In The God Debate, Christopher Hitchens obliterates Dinesh D’Souza. Hitchens rhethorical skills always impress me.
There is a fundamental difference between religion, which is based on authority, (and) science, which is based on observation and reason. Science will win because it works.
We have people who think you should throw battery acid in the faces of little girls for trying to learn to read in Afghanistan, so clearly, there are real world correlates of that kind of thinking, that kind of orientation. And it’s not our job to not judge it and say, well, to each his own everyone has to work out their own strategy for human fulfillment, it’s just not true. There are people who are wrong about human fulfillment.
Eloquent as always. A tough argument summed up so that anyone can understand it.
January 1st, a brand new blasphemy law takes into effect in Ireland, in which it’s now criminal with fines up to 25.000 euros for:
publishing or uttering matter that is grossly abusive or insulting in relation to matters held sacred by any religion, thereby intentionally causing outrage among a substantial number of adherents of that religion, with some defences permitted
In response to this Orwellian feat, a group of Irish atheists have gathered 25 blasphemous quotes to challenge the law, including:
Look, I had a lovely supper, and all I said to my wife was that piece of halibut was good enough for Jehovah.
– Matthias, son of Deuteronomy of Gath, in Monty Python’s Life of Brian, 1979.
An absolutely interesting video debate on the topic: “Is the Catholic church a force for good in the world?”. Needless to say, Hitchens and Fry deliciously and absolutely crush their opponents.
It’s no well-kept secret that I’m not fan of the pseudo-science known by some as “intelligent design”, yet it is a guilty pleasure following the ideological tennis match that’s been playing out in American schools this last decade. And so, I loved this — now somewhat old — documentary on the Dover trial on intelligent design. Watch it on your second monitor, and don’t be afraid, it’s got a happy ending.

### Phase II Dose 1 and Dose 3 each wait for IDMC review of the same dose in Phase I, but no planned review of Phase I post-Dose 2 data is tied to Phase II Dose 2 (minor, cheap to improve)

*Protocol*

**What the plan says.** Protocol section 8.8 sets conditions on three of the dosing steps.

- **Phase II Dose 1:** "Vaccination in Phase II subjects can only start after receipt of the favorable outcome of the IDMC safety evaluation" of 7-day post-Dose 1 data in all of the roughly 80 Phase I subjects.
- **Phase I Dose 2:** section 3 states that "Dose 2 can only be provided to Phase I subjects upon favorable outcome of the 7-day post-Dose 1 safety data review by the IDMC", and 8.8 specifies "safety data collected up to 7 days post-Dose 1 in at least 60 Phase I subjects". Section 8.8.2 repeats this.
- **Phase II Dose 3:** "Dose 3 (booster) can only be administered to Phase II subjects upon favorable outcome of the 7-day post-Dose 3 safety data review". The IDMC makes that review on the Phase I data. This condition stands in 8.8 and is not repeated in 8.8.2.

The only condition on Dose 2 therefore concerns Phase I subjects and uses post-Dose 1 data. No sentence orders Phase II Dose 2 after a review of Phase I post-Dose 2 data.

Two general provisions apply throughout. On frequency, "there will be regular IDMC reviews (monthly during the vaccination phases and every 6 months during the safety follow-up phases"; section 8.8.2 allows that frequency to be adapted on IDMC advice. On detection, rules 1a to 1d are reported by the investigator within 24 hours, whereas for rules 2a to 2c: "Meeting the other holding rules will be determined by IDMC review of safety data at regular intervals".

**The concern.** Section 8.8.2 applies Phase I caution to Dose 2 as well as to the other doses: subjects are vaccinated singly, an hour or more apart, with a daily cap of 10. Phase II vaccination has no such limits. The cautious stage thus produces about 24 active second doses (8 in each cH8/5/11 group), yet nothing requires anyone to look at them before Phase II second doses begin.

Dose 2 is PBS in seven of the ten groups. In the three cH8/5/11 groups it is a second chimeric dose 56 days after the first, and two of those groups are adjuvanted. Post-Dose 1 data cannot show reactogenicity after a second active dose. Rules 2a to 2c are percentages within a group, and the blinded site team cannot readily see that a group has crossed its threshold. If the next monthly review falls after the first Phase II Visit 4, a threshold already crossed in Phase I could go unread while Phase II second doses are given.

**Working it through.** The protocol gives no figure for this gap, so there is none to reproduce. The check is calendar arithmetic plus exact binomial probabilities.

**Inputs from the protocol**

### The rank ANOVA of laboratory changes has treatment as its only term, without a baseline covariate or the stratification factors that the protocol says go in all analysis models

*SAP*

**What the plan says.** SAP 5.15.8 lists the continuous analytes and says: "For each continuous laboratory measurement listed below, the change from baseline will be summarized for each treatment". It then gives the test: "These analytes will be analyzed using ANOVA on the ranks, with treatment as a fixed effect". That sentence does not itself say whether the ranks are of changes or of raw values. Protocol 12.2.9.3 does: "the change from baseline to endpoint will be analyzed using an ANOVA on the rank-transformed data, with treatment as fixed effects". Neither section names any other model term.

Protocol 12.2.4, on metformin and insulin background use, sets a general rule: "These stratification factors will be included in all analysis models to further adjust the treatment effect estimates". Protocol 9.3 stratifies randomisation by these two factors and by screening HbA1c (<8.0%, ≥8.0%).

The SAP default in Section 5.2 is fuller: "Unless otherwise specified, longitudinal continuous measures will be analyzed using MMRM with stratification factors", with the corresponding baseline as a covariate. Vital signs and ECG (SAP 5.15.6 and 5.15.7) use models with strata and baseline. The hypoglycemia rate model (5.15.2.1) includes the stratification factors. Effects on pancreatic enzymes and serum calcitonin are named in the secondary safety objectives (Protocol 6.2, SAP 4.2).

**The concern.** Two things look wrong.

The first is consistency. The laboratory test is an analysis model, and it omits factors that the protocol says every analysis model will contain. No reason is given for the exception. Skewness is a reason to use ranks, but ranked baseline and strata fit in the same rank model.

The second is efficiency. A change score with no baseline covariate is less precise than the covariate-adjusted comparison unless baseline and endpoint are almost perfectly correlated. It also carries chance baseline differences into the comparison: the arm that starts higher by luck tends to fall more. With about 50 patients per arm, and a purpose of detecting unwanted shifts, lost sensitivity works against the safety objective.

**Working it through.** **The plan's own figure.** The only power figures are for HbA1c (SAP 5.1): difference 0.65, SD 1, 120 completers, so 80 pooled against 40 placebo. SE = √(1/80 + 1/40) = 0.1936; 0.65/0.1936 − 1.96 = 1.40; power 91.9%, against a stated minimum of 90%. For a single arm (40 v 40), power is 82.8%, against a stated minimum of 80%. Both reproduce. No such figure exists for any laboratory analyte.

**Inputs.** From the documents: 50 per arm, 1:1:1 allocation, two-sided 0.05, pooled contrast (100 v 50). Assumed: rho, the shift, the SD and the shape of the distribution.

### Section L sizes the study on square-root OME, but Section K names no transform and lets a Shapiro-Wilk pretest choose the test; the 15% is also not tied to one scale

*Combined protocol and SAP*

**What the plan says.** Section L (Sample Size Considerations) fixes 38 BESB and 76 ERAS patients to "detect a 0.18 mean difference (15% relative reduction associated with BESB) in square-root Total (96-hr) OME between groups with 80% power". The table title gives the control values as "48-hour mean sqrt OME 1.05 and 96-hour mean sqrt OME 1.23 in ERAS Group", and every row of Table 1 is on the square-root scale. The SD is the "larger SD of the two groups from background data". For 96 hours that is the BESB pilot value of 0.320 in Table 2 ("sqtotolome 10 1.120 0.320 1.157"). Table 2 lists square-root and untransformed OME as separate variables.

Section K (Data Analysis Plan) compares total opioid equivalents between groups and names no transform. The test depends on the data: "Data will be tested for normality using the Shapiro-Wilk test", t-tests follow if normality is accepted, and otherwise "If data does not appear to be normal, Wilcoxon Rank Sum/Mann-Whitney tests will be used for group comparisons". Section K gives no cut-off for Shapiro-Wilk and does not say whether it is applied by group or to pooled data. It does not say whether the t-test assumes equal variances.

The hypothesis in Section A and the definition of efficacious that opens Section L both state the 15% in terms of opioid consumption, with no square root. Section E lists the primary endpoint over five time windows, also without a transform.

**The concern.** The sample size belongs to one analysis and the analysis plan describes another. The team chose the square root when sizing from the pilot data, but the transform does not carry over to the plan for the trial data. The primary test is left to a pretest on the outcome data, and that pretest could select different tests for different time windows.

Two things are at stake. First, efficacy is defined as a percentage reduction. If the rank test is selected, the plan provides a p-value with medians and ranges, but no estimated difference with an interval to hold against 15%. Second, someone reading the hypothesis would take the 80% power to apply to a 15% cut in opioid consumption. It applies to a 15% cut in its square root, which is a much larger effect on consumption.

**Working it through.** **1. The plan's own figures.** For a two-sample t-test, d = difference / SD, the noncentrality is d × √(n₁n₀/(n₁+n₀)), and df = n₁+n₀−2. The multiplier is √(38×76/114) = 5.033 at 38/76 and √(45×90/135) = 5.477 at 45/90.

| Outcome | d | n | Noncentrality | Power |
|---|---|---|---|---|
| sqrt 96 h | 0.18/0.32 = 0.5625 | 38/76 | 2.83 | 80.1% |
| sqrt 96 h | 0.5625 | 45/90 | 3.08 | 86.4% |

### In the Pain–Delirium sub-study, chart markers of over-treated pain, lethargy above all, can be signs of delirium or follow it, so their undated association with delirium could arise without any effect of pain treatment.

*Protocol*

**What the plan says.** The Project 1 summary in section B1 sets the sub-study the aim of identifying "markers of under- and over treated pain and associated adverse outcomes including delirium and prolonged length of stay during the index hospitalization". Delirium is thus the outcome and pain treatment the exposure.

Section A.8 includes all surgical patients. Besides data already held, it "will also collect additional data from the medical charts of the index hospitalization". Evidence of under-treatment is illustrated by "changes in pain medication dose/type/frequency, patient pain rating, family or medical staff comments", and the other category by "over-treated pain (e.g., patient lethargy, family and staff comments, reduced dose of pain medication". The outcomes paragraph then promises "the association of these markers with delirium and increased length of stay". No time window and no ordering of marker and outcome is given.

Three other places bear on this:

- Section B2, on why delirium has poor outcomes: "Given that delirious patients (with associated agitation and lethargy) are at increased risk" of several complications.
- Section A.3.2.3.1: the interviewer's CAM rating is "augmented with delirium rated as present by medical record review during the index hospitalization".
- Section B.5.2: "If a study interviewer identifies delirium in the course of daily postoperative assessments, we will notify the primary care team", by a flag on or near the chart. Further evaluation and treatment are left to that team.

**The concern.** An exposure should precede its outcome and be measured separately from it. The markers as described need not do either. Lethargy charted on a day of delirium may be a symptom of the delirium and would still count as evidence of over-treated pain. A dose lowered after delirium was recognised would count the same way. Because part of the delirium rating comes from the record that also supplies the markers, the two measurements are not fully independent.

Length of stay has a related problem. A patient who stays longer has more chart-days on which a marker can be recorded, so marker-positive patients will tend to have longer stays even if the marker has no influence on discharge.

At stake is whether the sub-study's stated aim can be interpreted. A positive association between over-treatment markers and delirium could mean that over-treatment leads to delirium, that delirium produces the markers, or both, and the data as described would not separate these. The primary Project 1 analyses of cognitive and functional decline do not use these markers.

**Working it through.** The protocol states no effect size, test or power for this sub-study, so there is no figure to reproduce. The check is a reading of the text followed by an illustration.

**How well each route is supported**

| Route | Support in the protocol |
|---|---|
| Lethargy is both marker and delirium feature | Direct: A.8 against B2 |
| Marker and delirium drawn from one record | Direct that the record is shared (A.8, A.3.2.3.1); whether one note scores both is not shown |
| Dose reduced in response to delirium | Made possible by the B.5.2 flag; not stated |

[zenphoto src="Bush_binoculars.jpg" album="various" width="600"]
Today you cease to be president, and I have to be honest: I will not miss you nor will I remember you fondly. I have, in fact, been waiting for this moment for 8 long years.
I have never been one for “what ifs”; at the very least my imagination has been limited to pondering what life would have been like if Abraham Lincoln had been a killer robot from the future. Having endured you, I now find myself thinking: what if Gore had been president instead… Would we have been in Iraq? Would we have been in Afghanistan? Would the economy have been in the drains?
Of course it can’t all be your fault, can it? Having seen you recount your own legacy on various TV-shows these last few days, I find myself almost feeling sorry for you. That’s when I remember. War, torture, surveillance, Halliburton, civil rights, habeas corpus, Guantanamo Bay, Abu Ghraib, Katrina. I’m told that even your no child left behind act left children behind.
I remember that these were all important issues and that you completely dropped the ball on each one of them. Of course you could always invoke the looming threat of gays marrying to keep your pawns in the fold. Goodness gracious, what might have happened if there had been a few rainbow weddings? Perhaps if more people could marry we’d see more happy people spending money on flowers, rice and cakes. To me, that translates into revenue, jobs and joy. Oh that’s right, your moral values: torture okay, loving couples marrying not okay. Wait what?
You’ve mentioned countless times that history will be your judge. I believe that is true, but not in the way you’d like it. I will remember your for your excruciating “bring ‘em on” fratboy rhetoric and your misguided religion-based ethics. Mostly, I’ll remember you for your complete lack of finesse. I wish I could point at you and laugh, but it’s just not funny anymore, not even when you talk.
Wishing things had been different,